Continuing down the cascade of your curriculum, one becomes more specific in the learning objectives one hopes residents will achieve. In this way, the cascade functions as nested structure includes successively more specific statements as one moves towards the level of practice. One’s educational priority is the broadest statement of learning one hopes students will achieve. It is typically divided in 3-5 learning goals, and these learning goals are in turn divided into 4-6 learning outcomes. It is at this level, the level of learning outcomes, that one begins to see the… Read More
An important concept in developing intentional learning experiences for students is the idea of the “cascade.” Much like the successive steps of a waterfall, as water flows from one plateau to another, learning goals and outcomes in a residential curriculum should flow from more general statements of educational priority down to more specific and measurable student-level outcomes. Cascading goals can also be used for a number of different purposes outside of a curriculum, including staff development and and departmental planning. The key to these processes, however, is to create links to ensure that all… Read More
I am pleased to be one of the Keynote speakers at this week’s ACUI Region IV Conference. This session finds me discussing student like online and how it can impact their civic and campus engagement. Many thanks to my scholar-colleague Adam Gismondi who is letting me use some of the concepts he developed in his research on this topic. In addition to the keynote address, I will also be presenting a follow up educational session that takes some of the themes from my keynote and goes into further detail about how professionals… Read More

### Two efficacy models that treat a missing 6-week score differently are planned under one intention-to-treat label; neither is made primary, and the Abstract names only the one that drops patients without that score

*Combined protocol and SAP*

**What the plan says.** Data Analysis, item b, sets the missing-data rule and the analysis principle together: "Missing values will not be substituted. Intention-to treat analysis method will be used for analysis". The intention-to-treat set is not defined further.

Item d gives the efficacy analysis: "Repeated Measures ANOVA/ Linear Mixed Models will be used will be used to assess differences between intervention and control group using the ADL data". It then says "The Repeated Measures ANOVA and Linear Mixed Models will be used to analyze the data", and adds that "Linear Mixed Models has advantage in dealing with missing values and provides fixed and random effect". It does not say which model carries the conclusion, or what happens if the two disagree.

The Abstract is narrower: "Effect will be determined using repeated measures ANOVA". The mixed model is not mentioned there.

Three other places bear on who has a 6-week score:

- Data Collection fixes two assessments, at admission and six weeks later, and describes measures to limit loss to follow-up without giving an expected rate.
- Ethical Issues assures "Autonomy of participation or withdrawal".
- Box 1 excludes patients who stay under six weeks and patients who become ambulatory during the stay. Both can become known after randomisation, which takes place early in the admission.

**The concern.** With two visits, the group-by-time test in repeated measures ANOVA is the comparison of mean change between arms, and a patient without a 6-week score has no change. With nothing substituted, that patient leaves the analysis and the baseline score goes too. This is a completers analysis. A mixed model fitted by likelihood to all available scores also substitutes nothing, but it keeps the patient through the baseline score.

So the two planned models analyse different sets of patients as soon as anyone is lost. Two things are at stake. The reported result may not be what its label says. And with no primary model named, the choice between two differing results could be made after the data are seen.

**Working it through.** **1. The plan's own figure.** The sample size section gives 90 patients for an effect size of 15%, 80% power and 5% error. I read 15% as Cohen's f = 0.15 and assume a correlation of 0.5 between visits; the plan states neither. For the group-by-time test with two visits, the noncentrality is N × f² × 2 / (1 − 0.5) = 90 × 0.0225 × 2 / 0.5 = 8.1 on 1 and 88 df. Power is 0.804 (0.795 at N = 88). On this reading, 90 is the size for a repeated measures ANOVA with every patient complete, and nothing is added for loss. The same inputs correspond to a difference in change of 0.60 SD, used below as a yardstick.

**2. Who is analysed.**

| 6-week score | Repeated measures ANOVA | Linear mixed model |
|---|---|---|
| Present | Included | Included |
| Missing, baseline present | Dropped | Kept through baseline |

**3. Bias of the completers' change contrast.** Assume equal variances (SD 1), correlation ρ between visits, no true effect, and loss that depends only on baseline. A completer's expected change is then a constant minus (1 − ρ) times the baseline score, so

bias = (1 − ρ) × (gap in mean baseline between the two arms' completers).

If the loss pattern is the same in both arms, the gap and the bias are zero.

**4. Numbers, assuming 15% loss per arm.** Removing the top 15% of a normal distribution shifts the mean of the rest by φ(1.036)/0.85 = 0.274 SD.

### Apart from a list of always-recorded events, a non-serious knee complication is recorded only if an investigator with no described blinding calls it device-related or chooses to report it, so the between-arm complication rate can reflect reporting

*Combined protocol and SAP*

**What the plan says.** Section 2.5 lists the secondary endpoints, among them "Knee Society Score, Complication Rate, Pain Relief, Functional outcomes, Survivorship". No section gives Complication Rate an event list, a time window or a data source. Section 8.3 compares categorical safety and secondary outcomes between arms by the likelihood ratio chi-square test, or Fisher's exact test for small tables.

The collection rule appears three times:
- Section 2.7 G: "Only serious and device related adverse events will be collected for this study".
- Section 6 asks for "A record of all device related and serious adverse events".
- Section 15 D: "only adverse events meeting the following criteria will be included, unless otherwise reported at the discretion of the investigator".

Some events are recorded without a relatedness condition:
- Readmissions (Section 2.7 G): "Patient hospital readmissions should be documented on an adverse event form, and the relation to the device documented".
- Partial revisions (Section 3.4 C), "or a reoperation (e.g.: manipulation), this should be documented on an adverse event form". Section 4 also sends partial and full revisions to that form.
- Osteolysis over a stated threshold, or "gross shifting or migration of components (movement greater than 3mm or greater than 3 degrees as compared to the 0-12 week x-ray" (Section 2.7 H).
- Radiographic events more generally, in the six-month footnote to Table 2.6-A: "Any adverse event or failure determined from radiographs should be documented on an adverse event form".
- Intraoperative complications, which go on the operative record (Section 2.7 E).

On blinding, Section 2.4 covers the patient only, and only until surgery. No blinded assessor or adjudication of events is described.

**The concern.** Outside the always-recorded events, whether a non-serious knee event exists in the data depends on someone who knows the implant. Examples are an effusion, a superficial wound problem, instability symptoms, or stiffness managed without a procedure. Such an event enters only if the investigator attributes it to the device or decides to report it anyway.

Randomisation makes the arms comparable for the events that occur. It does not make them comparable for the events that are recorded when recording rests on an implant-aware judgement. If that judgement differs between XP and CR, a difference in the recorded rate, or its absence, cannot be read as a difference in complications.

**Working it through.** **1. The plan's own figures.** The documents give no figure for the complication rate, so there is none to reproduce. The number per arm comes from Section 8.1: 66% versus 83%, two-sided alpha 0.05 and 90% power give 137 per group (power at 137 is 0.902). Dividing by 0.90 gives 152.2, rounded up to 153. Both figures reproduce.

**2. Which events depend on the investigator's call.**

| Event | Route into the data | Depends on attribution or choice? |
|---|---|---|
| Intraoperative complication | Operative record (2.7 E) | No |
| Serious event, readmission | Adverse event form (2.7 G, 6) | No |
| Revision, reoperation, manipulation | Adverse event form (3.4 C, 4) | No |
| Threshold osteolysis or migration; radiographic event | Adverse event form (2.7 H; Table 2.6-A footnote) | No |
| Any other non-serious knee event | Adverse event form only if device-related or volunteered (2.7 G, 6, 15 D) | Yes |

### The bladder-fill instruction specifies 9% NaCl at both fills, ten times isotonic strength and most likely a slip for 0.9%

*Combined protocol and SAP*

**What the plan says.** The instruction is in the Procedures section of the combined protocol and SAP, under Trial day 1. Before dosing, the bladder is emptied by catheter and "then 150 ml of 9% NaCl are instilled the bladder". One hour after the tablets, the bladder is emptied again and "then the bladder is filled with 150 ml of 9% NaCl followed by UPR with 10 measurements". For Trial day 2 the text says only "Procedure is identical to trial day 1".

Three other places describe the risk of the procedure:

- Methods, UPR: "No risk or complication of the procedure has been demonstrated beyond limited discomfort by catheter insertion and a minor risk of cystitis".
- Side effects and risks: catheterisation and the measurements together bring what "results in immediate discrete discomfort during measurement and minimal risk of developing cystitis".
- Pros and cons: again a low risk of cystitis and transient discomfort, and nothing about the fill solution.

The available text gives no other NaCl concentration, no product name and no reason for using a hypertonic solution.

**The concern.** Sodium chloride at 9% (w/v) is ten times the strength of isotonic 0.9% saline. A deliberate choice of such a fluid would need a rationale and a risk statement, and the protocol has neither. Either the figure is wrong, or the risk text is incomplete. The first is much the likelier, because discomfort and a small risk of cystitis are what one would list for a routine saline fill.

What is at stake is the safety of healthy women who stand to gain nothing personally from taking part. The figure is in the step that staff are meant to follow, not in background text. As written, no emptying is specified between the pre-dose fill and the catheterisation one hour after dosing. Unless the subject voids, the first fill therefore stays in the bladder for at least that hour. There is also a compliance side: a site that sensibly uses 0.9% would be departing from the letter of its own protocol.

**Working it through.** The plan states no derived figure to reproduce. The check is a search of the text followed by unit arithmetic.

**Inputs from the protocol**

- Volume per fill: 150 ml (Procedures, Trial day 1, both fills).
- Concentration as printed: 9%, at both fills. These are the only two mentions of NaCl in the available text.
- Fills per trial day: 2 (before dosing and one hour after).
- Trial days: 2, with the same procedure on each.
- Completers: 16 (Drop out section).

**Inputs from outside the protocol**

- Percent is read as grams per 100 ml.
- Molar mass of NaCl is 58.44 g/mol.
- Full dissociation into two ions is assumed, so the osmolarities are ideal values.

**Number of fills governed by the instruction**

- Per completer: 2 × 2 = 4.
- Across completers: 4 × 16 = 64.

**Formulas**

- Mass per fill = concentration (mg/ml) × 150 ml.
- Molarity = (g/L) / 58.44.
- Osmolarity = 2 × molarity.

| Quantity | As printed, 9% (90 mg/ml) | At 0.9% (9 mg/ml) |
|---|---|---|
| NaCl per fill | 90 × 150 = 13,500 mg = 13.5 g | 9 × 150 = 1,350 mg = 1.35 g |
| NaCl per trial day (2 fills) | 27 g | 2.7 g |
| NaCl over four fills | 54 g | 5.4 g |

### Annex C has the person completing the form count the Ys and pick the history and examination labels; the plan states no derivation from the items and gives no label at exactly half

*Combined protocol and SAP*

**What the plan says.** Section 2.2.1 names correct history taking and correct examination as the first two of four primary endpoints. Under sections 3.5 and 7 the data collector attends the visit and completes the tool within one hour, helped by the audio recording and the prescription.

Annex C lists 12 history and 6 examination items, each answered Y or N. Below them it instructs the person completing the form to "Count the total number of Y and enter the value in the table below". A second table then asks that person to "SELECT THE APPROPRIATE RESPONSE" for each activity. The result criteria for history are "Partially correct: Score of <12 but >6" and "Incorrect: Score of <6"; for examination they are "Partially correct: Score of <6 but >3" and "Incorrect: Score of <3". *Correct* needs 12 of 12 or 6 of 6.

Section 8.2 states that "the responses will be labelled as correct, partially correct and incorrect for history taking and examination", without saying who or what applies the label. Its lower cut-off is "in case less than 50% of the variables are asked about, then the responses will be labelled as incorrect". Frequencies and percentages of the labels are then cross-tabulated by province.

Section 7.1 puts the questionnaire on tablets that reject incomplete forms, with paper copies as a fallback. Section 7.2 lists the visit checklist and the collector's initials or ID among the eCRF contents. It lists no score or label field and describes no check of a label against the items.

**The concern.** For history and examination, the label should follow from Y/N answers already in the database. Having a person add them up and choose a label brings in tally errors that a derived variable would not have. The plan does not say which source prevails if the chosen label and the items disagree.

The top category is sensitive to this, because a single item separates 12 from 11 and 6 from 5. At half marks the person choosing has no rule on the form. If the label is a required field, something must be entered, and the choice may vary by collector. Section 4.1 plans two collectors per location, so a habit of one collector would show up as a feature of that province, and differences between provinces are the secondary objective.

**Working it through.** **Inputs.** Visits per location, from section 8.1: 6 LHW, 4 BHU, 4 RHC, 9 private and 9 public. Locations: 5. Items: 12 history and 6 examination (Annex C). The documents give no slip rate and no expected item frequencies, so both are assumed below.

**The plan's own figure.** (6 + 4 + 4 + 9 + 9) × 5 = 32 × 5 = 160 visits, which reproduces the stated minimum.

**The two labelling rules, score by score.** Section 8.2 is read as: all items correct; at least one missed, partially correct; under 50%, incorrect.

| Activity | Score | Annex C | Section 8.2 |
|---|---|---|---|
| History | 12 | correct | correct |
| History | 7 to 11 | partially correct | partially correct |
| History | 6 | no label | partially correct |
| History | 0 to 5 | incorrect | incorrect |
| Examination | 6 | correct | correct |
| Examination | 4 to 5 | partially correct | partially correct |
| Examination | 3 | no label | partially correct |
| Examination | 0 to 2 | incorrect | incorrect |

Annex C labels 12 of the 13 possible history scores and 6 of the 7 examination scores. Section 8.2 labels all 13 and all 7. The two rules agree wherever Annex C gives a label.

Residential Curriculum Element #2: Learning Goals and Outcomes Developed and Based in a Defined Educational Priority
One of the important first steps in developing a curriculum is setting and defining an overall educational priority. An educational priority is the basis upon which all other goals and outcomes are derived. Based in the mission, context, and values of your institution, a priority should provide a broad statement about what learning will be occurring within your division or department. In many ways, this serves as a sort of “mission statement” for the curriculum–a short, bite-sized statement (or very brief paragraph) about what the curriculum is about and what students will learn.